OTTAWA (Reuters) - The Bank of Canada held its key interest rate at a record low on Tuesday, but signaled it is getting closer to raising rates, though promising again not to do so before the third quarter.
The central bank reiterated the commitment it made in April 2008 to keep its target overnight rate at a record low 0.25 percent until the end of the second quarter, conditional on inflation staying on track.
In its policy statement, however, it acknowledged stronger-than-expected economic growth and inflation and it removed a reference to downside risks to its inflation outlook that had been present in previous statements -- all suggesting a slightly more hawkish stance.
“This is a statement that is a little stronger than in the past,” said Eric Lascelles, chief economics and rates strategist at TD Securities.
“But it looks like they are reluctant to change their view and I think you can still conclude that we’re not going to get any hikes in the next little while,” he said.
The Canadian dollar firmed following the rate announcement, rising to a high of C$1.0315, or 96.95 U.S. cents, from about C$1.0366, or 96.47 U.S. cents, before the central bank statement.
Yields on overnight index swaps, which trade based on expectations for the key policy rate, edged lower, showing the market saw tightening as slightly less likely than before the statement..
Nine of 12 primary securities dealers surveyed by Reuters last week said they expected no rate increases before July, with one seeing the first hike in April and two expecting a hike in June.
The bank suggested it was not prepared to raise rates early because of slack in the economy, continuing strength in Canada’s currency, and weak U.S. demand for Canadian exports.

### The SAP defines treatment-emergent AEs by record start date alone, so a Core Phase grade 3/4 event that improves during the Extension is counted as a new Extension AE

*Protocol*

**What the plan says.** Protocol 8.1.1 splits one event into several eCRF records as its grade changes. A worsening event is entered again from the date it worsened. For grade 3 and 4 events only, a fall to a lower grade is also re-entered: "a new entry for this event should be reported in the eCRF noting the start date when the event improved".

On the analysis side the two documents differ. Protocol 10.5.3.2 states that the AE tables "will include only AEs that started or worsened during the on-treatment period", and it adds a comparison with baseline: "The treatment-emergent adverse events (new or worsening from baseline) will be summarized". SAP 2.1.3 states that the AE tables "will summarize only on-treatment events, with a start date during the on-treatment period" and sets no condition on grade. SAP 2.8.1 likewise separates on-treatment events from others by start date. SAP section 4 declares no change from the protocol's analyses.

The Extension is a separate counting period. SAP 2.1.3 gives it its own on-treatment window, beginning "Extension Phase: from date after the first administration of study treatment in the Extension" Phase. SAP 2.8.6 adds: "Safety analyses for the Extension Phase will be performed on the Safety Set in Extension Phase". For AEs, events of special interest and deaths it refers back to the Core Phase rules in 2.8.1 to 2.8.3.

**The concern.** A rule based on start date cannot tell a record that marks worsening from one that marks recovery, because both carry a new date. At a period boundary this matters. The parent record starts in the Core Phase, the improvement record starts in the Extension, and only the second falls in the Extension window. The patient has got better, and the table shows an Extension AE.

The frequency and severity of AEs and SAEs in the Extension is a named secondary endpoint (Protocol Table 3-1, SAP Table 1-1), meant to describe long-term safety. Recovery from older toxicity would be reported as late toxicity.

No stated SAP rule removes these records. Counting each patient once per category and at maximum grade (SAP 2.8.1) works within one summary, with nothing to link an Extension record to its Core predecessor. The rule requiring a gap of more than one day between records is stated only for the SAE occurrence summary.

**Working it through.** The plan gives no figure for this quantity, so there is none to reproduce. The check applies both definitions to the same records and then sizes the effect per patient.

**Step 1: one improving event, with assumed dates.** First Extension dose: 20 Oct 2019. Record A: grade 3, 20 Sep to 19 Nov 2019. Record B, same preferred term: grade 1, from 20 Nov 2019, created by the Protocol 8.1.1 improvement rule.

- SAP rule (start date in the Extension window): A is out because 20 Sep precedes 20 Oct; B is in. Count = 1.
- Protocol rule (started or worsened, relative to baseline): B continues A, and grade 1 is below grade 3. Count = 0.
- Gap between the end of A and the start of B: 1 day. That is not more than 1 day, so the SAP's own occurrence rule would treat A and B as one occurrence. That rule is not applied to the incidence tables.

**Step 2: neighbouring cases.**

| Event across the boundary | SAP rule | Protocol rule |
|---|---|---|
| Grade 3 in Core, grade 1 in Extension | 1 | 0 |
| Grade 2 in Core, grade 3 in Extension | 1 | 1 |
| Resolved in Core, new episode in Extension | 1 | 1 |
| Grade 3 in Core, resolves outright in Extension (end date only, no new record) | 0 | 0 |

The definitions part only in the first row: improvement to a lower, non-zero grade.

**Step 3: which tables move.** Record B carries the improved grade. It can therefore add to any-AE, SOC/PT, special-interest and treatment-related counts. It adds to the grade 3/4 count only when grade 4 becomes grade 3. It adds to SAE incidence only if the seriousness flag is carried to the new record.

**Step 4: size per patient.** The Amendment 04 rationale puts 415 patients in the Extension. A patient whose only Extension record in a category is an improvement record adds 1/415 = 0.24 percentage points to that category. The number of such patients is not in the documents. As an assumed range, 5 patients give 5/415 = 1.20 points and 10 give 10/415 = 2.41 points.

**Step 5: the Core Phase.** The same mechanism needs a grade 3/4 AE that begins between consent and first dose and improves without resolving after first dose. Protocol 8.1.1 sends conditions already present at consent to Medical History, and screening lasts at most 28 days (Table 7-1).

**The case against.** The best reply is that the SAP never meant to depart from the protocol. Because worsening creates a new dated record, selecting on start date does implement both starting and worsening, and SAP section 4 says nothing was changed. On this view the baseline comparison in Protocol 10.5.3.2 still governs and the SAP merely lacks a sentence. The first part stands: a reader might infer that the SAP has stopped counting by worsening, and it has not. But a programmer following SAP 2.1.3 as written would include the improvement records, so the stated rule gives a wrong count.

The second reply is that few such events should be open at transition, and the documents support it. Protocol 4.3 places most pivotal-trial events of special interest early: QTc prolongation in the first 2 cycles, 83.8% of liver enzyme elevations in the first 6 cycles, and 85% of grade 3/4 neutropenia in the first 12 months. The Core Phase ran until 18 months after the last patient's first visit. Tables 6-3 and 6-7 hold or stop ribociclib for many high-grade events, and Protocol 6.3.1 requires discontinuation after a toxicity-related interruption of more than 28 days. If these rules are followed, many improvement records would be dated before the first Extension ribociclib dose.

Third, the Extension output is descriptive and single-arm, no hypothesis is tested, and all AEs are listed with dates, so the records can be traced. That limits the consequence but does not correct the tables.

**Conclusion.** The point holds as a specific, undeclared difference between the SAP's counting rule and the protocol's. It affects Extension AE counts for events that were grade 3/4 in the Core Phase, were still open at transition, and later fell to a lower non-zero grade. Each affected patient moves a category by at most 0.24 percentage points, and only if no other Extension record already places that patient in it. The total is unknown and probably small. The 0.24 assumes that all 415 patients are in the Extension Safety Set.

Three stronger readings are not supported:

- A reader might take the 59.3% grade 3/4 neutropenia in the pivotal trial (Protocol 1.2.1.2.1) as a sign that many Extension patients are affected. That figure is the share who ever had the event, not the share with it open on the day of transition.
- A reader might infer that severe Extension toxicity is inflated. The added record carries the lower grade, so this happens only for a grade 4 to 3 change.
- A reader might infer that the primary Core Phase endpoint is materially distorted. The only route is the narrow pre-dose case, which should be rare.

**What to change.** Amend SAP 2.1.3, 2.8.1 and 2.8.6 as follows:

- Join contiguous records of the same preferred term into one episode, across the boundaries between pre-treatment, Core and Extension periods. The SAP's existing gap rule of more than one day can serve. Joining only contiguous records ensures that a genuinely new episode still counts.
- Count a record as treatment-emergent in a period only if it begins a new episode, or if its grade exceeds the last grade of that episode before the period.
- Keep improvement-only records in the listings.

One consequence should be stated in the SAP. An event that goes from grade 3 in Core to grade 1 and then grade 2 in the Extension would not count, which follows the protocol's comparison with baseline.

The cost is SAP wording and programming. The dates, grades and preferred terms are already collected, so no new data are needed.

It noted evidence of strength in the economy, with annualized fourth-quarter growth of 5 percent and core inflation hitting 2 percent in January -- but also repeated language suggesting the recovery is not fully entrenched.
“Core inflation has been slightly firmer than projected, the result of both transitory factors and the higher level of economic activity,” it said.
Strong domestic demand will continue to pressure prices but there will also be downward pressure from slowing wage growth and overall excess supply, the bank said.
With regards to economic growth, it repeated that the recovery is driven by government and central bank stimulus measures, increased confidence, improved financial conditions, global growth and better terms of trade.
Contrary to expectations, it did not water down its language on the strong Canadian dollar hampering growth.
“At the same time, the persistent strength of the Canadian dollar and the low absolute level of U.S. demand continue to act as significant drags on economic activity in Canada,” it said.
The bank will likely provide more clues about the timing of eventual rate hikes at its April 20 rate announcement and April 22 monetary policy report.
“Right now I think it’s setting the stage to an upgrade to their GDP forecast when we get their next round of official projections in April,” said Jonathan Basile, economist at Credit Suisse.
“The third quarter is still where we anticipate the first rate hike,” he said.
That might depend on what the United States does with rates, argued Martin Hubbes, chief investment officer at AGF Investments.
“I don’t think they’re going to move until they get more clarity about what’s going on in the U.S. ... and obviously a rate increase in Canada would drive our currency higher versus the U.S. dollar, which is probably not something they want today,” Hubbes said.
“That would be difficult for our economy to absorb at the present time.”
Additional reporting by Howaida Sorour, Ka Ya Ng, Claire Sibonney and John McCrank; editing by Peter Galloway